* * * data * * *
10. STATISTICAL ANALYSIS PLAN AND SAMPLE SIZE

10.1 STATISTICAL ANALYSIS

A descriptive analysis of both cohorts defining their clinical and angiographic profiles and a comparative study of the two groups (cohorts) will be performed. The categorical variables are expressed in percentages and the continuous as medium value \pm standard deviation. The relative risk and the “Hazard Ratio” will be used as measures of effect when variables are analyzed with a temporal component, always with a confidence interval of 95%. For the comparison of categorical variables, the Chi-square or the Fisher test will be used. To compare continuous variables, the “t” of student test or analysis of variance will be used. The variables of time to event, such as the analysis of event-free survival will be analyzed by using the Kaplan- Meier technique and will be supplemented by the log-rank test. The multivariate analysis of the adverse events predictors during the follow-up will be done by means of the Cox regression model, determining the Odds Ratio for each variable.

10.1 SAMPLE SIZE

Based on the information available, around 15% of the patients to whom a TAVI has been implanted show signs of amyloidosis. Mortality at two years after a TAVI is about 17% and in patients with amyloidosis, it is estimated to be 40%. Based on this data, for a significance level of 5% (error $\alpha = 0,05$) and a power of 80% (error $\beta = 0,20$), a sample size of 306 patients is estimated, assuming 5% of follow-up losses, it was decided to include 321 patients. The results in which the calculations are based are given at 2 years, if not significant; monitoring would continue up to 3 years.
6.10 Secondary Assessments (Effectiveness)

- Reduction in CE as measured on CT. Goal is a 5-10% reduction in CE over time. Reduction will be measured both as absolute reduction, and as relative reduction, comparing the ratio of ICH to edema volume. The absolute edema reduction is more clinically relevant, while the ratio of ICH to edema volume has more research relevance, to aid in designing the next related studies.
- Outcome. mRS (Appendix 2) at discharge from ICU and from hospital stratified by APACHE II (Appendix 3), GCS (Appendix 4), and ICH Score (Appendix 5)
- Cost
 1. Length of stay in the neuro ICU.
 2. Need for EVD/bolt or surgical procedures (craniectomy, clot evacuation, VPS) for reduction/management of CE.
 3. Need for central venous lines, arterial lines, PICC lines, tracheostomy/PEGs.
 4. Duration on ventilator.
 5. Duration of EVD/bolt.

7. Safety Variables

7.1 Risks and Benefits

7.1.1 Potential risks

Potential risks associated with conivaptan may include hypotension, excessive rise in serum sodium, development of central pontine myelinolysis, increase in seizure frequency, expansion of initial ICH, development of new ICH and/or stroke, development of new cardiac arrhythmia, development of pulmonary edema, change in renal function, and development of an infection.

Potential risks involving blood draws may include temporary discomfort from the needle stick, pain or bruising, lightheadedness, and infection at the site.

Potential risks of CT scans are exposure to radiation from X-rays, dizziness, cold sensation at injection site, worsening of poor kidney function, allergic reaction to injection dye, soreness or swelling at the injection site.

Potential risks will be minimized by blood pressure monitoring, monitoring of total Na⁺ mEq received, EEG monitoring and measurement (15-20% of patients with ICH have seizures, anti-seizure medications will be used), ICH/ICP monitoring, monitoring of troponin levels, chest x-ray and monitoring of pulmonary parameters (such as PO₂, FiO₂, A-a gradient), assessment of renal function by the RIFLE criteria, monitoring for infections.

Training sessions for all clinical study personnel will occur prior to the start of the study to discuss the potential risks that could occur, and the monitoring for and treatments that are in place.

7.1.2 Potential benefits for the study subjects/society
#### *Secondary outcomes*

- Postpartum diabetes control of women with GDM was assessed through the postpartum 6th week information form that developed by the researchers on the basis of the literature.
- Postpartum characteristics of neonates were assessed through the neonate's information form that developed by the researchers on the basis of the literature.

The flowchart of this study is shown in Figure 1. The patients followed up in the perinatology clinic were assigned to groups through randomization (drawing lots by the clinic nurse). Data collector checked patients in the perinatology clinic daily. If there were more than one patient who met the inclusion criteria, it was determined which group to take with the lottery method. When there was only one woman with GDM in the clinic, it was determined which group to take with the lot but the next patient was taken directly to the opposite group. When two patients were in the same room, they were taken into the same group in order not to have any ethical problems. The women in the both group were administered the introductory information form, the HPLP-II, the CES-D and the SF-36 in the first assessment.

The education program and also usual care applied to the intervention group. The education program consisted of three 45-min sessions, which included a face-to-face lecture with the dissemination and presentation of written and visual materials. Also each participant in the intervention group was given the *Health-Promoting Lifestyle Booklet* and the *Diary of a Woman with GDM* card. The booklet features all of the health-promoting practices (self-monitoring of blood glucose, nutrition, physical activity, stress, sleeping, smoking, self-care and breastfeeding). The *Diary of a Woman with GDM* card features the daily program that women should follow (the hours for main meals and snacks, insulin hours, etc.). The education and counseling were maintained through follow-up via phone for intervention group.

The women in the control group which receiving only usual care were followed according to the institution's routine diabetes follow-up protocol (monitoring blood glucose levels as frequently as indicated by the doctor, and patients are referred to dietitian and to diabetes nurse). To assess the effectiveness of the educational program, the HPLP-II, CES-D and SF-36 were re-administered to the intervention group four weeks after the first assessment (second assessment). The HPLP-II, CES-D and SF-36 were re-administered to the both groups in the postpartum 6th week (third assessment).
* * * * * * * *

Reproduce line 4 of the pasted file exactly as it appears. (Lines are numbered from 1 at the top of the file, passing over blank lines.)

10.1 SAMPLE SIZE